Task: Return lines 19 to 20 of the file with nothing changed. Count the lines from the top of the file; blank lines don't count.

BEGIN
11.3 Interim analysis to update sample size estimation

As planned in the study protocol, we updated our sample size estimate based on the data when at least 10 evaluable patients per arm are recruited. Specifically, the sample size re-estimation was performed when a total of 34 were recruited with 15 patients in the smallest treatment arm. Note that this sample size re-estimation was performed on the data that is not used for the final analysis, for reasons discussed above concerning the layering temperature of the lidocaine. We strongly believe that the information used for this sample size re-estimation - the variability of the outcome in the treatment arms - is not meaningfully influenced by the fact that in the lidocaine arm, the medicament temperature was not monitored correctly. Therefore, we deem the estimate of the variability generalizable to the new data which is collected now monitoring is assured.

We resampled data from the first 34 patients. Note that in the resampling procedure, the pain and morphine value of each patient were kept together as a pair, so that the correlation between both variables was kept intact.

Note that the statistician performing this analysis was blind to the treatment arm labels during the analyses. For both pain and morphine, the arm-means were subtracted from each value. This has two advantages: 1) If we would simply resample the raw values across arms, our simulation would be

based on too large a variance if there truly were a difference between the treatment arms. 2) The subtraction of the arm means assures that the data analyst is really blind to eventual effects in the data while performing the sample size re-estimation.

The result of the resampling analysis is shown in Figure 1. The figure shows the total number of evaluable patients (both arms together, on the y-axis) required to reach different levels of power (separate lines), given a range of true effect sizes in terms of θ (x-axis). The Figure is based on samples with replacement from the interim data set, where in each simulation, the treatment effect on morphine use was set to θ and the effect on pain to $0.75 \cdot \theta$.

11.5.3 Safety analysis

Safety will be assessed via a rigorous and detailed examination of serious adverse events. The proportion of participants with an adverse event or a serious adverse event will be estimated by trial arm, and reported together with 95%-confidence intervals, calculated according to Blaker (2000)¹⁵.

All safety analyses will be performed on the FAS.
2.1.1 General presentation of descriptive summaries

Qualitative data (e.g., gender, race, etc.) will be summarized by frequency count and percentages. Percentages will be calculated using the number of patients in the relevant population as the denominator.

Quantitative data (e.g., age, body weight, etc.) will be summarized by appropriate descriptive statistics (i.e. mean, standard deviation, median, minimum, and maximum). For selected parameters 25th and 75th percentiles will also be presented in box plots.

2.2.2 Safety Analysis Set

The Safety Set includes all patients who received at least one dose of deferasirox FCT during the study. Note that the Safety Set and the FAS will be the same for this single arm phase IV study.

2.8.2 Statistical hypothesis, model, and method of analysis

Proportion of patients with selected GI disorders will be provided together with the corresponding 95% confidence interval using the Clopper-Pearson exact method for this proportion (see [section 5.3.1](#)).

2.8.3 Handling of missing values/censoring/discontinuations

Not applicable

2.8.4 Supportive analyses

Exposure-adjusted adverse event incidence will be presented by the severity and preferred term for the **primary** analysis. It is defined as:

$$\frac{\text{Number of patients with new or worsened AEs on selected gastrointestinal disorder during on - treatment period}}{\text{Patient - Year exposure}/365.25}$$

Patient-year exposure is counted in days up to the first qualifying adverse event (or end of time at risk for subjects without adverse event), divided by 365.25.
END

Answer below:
2.8.4 Supportive analyses

Exposure-adjusted adverse event incidence will be presented by the severity and preferred term for the **primary** analysis. It is defined as: